A Piece of Monologue brings my attention to two things: the fact that it is the centenary of Leo Tolstoy's death this year and, also, to a number of articles over at the Guardian related to all things Tolstoyan...

I've read precious little Tolstoy, and nor have I read Isaiah Berlin's famous essay on the lad, The Hedgehog and the Fox: An Essay on Tolstoy's View of History. That essay keeps being quoted at me, however, so I think I'll use the fact that I'm likely to be snowed in this evening to see what all the fuss is about.

Readers Comments

  1. Thursday 07 January 2010

    Tolstoy is overrated. There, I said it.

  2. Tolstoy is not overrated. There I've said it. At least good Tolstoy. Didn't admittedly enjoy "Anna K" so much but "War & Peace" is superb. Tolstoy's short story 'Master & Man' is ceratinly one of the greatest things in literature- if I was to recommend anything by him it would be that. His 'Sevastopol Sketches' should also be read by all; the passage below from 'Sevastopol in May', though of course the effect much weakened by standing outside of the literary whole:

    "He could feel something wet in the region of his chest- this wet sensation made him think of water, and he could have drunk whatever his chest was wet with. "I must be bleeding from the fall," he thought and, becoming more and more flustered with the fear that the soldiers who were continuing to flicker past were about to trample him, he mustered all his strength and tried to shout: "Take me with you!" Instead, however, he began to groan so horribly that he grew frightened at the sound he was making. Then red lights began to dance in front of his eyes and he had the impression that the soldiers were piling stones on top of him. The lights grew more and more sparse, and the stones being placed on top of him seemed to weigh more heavily on him. He made an effort to heave them aside, straightened himself up, and then neither saw nor heard nor thought nor felt anything more. He had been killed on the spot by a shell splinter that had struck him in the middle of the chest."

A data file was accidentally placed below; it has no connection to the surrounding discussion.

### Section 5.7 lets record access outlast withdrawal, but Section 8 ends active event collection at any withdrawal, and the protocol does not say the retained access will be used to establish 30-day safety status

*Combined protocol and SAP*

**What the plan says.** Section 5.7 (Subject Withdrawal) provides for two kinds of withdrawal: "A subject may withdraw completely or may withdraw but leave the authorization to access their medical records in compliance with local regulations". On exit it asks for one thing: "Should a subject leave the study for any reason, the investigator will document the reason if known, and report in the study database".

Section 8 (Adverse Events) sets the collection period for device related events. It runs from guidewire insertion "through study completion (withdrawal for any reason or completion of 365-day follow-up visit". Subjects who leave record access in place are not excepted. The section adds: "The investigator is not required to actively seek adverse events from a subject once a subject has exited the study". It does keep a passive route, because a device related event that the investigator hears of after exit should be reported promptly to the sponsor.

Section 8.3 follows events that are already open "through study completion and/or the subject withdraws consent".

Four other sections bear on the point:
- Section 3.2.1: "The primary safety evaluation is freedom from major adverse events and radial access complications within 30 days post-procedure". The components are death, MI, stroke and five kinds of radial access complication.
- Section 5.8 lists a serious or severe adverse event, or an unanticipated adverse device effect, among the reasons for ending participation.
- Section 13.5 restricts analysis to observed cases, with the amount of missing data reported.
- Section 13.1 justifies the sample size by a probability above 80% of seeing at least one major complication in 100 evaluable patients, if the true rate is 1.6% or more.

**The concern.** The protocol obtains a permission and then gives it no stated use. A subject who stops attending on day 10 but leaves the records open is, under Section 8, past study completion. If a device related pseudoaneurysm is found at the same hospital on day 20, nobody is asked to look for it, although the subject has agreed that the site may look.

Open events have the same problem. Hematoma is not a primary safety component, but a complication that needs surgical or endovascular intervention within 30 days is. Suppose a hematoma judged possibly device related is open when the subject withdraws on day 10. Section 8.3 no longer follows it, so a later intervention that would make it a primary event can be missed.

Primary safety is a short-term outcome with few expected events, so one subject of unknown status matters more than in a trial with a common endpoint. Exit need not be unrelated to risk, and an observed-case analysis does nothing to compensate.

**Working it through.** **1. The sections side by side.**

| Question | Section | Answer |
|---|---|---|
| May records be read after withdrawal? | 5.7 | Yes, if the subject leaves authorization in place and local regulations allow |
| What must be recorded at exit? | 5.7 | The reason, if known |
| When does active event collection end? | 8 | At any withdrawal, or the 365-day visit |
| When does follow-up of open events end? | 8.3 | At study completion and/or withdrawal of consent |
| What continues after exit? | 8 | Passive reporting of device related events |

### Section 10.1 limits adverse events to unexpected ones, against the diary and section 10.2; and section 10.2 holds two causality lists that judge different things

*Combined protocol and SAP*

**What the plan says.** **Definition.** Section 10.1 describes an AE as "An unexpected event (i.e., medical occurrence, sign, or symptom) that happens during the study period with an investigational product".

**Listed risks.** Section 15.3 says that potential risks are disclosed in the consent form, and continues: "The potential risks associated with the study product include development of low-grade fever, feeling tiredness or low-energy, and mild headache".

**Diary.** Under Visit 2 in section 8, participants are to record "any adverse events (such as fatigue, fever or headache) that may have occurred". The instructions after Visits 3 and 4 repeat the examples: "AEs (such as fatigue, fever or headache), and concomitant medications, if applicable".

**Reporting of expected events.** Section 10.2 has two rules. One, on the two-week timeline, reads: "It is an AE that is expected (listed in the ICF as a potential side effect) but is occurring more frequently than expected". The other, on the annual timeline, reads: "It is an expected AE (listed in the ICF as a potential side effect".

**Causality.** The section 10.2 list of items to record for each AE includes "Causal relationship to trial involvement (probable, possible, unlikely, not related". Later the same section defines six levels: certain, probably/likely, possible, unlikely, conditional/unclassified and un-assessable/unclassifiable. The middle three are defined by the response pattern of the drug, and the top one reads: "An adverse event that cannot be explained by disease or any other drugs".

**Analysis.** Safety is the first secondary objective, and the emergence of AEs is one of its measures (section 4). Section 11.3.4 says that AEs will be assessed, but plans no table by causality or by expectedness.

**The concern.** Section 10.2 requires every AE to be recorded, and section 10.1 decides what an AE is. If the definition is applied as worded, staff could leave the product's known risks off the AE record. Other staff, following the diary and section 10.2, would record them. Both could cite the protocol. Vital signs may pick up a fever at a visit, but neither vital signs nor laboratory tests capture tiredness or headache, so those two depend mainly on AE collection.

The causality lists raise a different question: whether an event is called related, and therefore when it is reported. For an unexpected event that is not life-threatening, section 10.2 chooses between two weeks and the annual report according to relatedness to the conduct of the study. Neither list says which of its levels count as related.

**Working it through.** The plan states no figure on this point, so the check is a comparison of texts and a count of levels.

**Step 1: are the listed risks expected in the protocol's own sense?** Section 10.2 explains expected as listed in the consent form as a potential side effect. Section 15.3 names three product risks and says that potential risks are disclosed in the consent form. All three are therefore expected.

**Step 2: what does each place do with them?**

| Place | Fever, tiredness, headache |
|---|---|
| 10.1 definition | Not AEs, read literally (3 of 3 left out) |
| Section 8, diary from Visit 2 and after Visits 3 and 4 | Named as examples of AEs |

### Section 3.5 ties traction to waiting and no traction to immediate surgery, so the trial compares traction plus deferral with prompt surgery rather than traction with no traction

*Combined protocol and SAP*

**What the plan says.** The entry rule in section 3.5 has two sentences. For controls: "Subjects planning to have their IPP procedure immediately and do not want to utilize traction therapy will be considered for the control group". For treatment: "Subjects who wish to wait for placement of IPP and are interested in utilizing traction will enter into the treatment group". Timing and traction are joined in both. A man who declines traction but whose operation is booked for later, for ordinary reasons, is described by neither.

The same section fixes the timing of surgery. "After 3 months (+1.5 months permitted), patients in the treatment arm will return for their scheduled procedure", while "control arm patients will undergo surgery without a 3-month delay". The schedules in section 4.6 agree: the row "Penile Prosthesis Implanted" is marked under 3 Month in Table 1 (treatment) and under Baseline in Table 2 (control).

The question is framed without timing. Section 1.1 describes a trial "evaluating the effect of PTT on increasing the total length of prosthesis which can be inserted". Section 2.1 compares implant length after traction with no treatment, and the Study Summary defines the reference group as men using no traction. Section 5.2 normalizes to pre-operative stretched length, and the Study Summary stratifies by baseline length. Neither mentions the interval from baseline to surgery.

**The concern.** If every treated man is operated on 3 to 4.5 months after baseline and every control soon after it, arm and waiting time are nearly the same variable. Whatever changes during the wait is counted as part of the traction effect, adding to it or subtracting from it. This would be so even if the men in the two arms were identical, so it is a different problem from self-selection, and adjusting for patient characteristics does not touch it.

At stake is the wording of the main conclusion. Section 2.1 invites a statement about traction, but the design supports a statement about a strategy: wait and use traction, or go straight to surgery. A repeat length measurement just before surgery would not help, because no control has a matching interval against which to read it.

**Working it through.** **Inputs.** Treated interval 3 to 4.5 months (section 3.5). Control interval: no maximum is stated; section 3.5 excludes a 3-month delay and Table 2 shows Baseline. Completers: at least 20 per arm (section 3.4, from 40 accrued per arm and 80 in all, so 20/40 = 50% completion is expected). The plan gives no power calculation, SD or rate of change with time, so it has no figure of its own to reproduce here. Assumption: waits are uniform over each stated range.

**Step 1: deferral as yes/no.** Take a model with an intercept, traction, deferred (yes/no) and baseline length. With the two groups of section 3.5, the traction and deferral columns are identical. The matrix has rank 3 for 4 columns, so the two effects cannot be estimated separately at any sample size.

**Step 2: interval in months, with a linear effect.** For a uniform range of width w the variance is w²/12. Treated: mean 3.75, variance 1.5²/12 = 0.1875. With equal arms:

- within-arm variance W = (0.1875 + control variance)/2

3. People who say that Tolstoy is one of the greatest geniuses in literature underrate him. He was also a saint. Both War and Peace and Anna K are unavoidably essential reading. What Then Must We Do I really enjoyed. Everything else he wrote I've only not read because I haven't got round to it yet. There's Tolstoy, then there's everyone else. There, I said it.

  4. Andrew, that's an astonishing passage. I must read it all!

    While we're at it, let me place my vote for 'The Cossacks' which I remember fondly as a sort of dreamscape - my first Tolstoy.

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